Virtual Intimate Privacy: The Perfect Mediation State

In book after book that I read about mediation, there is so much attention paid to the “environment” in which the mediation takes place. I myself, in mediations, pay a lot of attention to the environment, including going so far as to buy at my own expense, live cut flowers, and anything I can do, to make the ambience of the room more conducive to agreement. In the process of the last 5 years of mediation, which includes over 700 cases involving 3000+ hours of face to face time, and another several hundred cases including the facilitation of the World Trade Center discussion on line, following the face to face session in the Javits Convention Center in New York City and several hundred mediations for eBay/SquareTrade and several dozen divorce mediations, On-Line (ODR), I have tried to apply this environmental factor in all cases.


The concept of “Virtual Intimate Privacy” is a creation of my own, and I first introduced the concept in my article “Face To Face vs. On-Line Facilitation: What To Put At The World Trade Center Site?” in October 2002. In this article, I would like to expand upon the concept, and elaborate how it can be used to handle and facilitate the most intransigent mediations.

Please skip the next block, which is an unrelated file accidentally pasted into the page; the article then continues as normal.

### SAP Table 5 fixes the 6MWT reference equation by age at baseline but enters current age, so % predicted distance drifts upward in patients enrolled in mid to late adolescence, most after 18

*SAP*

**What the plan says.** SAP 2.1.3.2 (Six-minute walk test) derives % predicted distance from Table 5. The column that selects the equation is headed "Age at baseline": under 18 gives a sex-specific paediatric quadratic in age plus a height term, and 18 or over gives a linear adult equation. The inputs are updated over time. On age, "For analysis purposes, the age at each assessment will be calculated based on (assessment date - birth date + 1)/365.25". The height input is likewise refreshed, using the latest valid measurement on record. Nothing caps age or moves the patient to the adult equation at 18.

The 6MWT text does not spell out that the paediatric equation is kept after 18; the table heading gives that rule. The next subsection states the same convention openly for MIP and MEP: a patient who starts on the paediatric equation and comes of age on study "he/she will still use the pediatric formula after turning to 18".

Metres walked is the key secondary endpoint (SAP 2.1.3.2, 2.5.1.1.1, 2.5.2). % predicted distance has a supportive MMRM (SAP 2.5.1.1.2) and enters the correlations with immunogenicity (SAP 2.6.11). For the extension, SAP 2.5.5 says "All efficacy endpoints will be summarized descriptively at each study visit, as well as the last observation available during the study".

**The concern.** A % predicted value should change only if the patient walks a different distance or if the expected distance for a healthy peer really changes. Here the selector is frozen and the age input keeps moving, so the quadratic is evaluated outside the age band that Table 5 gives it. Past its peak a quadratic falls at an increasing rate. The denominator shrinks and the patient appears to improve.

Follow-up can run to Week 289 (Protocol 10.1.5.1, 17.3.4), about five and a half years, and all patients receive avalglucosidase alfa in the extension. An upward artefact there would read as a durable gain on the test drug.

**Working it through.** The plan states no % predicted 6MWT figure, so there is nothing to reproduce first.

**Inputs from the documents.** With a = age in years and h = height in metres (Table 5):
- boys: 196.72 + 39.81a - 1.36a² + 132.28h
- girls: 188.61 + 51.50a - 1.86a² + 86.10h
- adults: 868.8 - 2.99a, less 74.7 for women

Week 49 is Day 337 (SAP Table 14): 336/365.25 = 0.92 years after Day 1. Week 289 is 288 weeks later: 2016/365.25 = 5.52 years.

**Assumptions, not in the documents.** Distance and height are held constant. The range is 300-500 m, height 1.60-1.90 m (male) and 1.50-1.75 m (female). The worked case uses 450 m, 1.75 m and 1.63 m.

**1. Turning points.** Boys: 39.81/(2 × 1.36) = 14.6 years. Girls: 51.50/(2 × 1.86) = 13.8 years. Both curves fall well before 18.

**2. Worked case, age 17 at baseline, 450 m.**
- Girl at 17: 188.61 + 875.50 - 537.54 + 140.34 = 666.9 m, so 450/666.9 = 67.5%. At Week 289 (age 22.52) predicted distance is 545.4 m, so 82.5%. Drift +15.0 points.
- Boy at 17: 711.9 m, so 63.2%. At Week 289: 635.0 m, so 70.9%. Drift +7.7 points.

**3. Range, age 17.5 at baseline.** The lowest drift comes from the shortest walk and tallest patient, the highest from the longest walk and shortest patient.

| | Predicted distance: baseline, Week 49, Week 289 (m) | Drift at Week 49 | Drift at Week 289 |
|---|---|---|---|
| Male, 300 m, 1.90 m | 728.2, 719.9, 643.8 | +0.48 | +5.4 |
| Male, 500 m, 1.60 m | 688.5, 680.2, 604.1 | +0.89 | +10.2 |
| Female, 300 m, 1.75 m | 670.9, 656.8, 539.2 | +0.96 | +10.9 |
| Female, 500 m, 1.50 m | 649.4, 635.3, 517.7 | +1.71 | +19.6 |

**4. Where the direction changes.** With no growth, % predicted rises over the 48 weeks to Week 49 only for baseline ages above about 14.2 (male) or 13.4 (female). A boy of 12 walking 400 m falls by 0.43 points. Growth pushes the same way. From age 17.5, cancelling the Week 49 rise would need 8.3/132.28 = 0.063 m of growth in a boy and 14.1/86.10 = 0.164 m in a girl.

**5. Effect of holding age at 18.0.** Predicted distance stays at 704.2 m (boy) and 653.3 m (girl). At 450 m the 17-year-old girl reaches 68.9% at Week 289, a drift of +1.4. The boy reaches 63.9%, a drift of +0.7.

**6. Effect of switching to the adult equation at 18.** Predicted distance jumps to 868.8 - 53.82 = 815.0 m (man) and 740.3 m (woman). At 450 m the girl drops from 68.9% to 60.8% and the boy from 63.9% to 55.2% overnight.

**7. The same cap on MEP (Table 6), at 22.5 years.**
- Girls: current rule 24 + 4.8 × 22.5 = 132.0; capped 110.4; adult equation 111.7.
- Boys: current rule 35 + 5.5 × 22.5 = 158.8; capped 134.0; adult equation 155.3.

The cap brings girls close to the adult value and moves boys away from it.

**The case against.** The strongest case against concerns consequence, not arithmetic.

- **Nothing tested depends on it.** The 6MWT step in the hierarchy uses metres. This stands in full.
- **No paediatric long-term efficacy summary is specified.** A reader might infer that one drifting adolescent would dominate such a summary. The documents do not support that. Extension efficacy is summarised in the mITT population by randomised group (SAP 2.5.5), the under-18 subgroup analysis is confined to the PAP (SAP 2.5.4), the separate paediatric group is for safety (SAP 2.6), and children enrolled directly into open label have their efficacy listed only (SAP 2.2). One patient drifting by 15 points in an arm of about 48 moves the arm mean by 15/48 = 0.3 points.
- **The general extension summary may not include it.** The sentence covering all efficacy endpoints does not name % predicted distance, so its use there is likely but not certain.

The Mediation Environment


The concept of creating the most conducive environment is covered in almost every basic mediation book that has ever been written. The use of bright colors, proper HVAC, flowers, and bright, comfortable lighting are almost second nature to most mediators that have been doing this job for several years. But what if we take this to the extreme?


Imagining that I were an actual party in a mediation, rather than a mediator, I asked myself, “What would be the most comfortable environment I could be in, if I were a party to a mediation?” It did not take me very long to come up with the answer to that question. I would want to be in my space, in an environment of my control, where I feel totally at home or at ease.


Continuing this extrapolation and playing it out to the full extreme, I thought to myself, “In fact, the most comfortable place in the whole world for me to mediate would be in my home office, with the music on and a cup of coffee at my side, in my own chair, in my own room.”


Ah, one might say, this is an impossible situation, but is it really an impossible situation?


The Concept of “Virtual Intimate Privacy”


Almost every experienced mediator has encountered a situation, probably dozens of situations, when in caucus, a party becomes so comfortable, so relaxed and so “safe” that amazing things start coming out of their mouths. I often realize this, when parties spontaneously start discussing their sex lives or any other highly intimate information that would not normally be told to a stranger. But by this time, the mediator is no longer a stranger to the party, because a very high level of rapport has been developed between the party and the mediator.